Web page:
Films of the Year 2012: Mid-Term Report
The school year is coming to an end. The sun is allegedly on the horizon. We’re six months into the year 2012 and it’s time to take the measure of the cinematic offerings we’ve seen so far.
There have been some big flops – Disney apparently wrote off $200 million on John Carter (was I really the only one who enjoyed it?), and Warner Bros can’t have been too happy with Rock of Ages either. Snow White and the Huntsman made a lot of money, more than Mirror Mirror at least, but it cost a mind-boggling $170 million to make (in comparison, Prometheus is reported to have cost $130 million).
Marvel’s superhero tag-team Avengers Assemble lived up to high expectations, Tim Burton’s quirky Dark Shadows not so much. A French black and white silent film won the Academy Award for Best Picture (and Jean Dujardin was named Best Actor opposite Meryl Streep’s win for The Iron Lady), and Ken Loach won the Jury Prize at Cannes with his Scottish comedy The Angels’ Share.
I’ve recorded four five-star reviews so far this year. Alexander Payne’s poignant family comedy The Descendants was the first, a simple, beautifully modulated movie about a father reconnecting with his estranged teenage daughter.
I also loved the groundbreaking neo-realist documentary Position Among the Stars, a portrait of an impoverished Indonesian family brimming with energy, humour and emotion, and a film that has much to say about where the world finds itself at this point of time.
More recently, and controversially, I rate David Cronenberg’s Cosmopolis as one of his very best films, a minority opinion at this stage of the game, but a verdict I’m happy to stand by.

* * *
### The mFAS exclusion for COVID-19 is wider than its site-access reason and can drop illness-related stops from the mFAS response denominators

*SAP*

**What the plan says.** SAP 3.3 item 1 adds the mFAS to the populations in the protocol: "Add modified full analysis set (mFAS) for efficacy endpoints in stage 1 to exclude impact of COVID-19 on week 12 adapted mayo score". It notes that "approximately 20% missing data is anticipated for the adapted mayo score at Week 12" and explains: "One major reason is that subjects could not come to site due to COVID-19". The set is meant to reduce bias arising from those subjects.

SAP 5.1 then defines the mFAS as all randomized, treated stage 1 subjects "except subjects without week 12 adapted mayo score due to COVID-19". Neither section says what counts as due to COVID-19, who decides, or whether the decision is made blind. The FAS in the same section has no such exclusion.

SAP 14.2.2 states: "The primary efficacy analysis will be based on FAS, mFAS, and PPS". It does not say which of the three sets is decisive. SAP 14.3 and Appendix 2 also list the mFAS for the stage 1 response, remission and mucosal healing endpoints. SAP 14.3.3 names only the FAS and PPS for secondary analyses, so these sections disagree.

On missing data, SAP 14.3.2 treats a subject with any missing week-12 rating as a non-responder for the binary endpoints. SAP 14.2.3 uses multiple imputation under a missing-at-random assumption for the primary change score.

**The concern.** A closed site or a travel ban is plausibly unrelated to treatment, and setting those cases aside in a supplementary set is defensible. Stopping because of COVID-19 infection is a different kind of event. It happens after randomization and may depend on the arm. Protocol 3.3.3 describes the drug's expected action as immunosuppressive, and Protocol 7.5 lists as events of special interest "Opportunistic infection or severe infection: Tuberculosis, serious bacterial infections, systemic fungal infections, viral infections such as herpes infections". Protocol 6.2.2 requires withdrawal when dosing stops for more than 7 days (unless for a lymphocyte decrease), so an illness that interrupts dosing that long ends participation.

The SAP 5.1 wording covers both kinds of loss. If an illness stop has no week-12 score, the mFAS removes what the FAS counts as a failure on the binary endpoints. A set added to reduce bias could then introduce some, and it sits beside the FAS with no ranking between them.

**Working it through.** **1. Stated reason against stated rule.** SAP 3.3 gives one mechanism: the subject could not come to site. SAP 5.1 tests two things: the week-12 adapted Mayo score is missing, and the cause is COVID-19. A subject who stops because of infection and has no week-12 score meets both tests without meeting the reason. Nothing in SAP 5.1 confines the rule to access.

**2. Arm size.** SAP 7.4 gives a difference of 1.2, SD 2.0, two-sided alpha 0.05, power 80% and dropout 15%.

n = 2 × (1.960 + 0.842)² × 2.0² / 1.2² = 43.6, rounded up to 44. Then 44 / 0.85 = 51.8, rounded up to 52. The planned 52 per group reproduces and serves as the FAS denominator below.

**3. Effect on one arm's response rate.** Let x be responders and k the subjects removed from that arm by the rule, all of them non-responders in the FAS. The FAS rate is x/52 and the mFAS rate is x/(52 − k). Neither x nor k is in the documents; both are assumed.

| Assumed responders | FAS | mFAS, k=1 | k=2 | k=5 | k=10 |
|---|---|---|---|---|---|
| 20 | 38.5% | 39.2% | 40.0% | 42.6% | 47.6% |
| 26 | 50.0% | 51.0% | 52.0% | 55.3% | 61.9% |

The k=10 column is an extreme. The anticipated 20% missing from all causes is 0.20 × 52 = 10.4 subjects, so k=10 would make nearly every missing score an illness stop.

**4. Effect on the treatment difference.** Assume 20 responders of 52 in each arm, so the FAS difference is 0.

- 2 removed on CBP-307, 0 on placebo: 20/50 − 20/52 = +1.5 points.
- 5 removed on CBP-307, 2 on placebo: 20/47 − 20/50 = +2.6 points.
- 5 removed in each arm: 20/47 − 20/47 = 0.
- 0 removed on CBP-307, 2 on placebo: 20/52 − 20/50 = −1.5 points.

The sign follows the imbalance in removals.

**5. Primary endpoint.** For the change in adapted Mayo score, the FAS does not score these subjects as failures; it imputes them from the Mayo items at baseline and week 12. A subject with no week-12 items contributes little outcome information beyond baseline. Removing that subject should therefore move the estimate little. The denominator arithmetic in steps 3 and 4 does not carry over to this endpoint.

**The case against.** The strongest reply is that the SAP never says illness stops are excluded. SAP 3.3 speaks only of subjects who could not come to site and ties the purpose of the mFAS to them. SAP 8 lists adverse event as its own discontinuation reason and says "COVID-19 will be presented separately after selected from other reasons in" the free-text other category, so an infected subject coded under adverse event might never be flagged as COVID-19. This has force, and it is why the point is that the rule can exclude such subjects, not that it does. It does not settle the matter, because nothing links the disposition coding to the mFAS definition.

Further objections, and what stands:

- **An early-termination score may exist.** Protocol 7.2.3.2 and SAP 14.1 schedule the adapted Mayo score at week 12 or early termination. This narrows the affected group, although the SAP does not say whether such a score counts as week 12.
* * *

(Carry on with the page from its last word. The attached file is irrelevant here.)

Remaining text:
Even better, and for me the film of the year so far, Nuri Bilge Ceylan’s Once Upon a Time in Anatolia is a slow but enthralling account of a murder investigation in a remote corner of Turkey. Ceylan is a great filmmaker, and this movie repays close attention and repeat viewing, both for its subtle revelations of the intersections of character, justice and jurisdiction, its mordant humour and the deep visual texture.
If those are the stand-outs for me, there are plenty more I recommend. Among art house releases, look out for The Kid with a Bike, a heartbreaking film from the Dardennes; Aki Kaurismaki’s charming Le Havre; the moving French Canadian school drama Monsieur Lazhar; and the corrosive Argentine crime thriller Carancho.
Add to these a trio of exceptional documentaries: Buck, about the horse whisperer, Buck Brannaman; Werner Herzog’s peek into the Texas death chambers, Into the Abyss; and Bill Cunningham: New York, a movie about an unconventional New York fashion photographer that will surprise and delight even those who don’t think they care about clothes.
I want to single out some underrated American movies too, some of them mainstream studio pictures, some from the independent sector: Woody Harrelson is terrific in the James Ellroy scripted police drama Rampart. We’ve seen a lot of Charlize Theron this year, which is no hardship, but her work in Diablo Cody and Jason Reitman’s sourly funny Young Adult is probably her best yet.
Elizabeth Olsen emerges a star of tomorrow in the chilling Martha Marcy May Marlene and the single-shot horror Silent House (horror fans also had The Cabin in the Woods and Juan of the Dead to shout about).
Some people complain that Clint Eastwood’s biopic J Edgar is too long and too slow, but I think the movie repays your patience with plenty of depth and nuance. I also enjoyed the financial meltdown drama Margin Call, significant portions of The Dictator, Michael Fassbender in Shame, and Bruce Robinson’s underrated The Rum Diaries.
So far, I think you have to say, so good…
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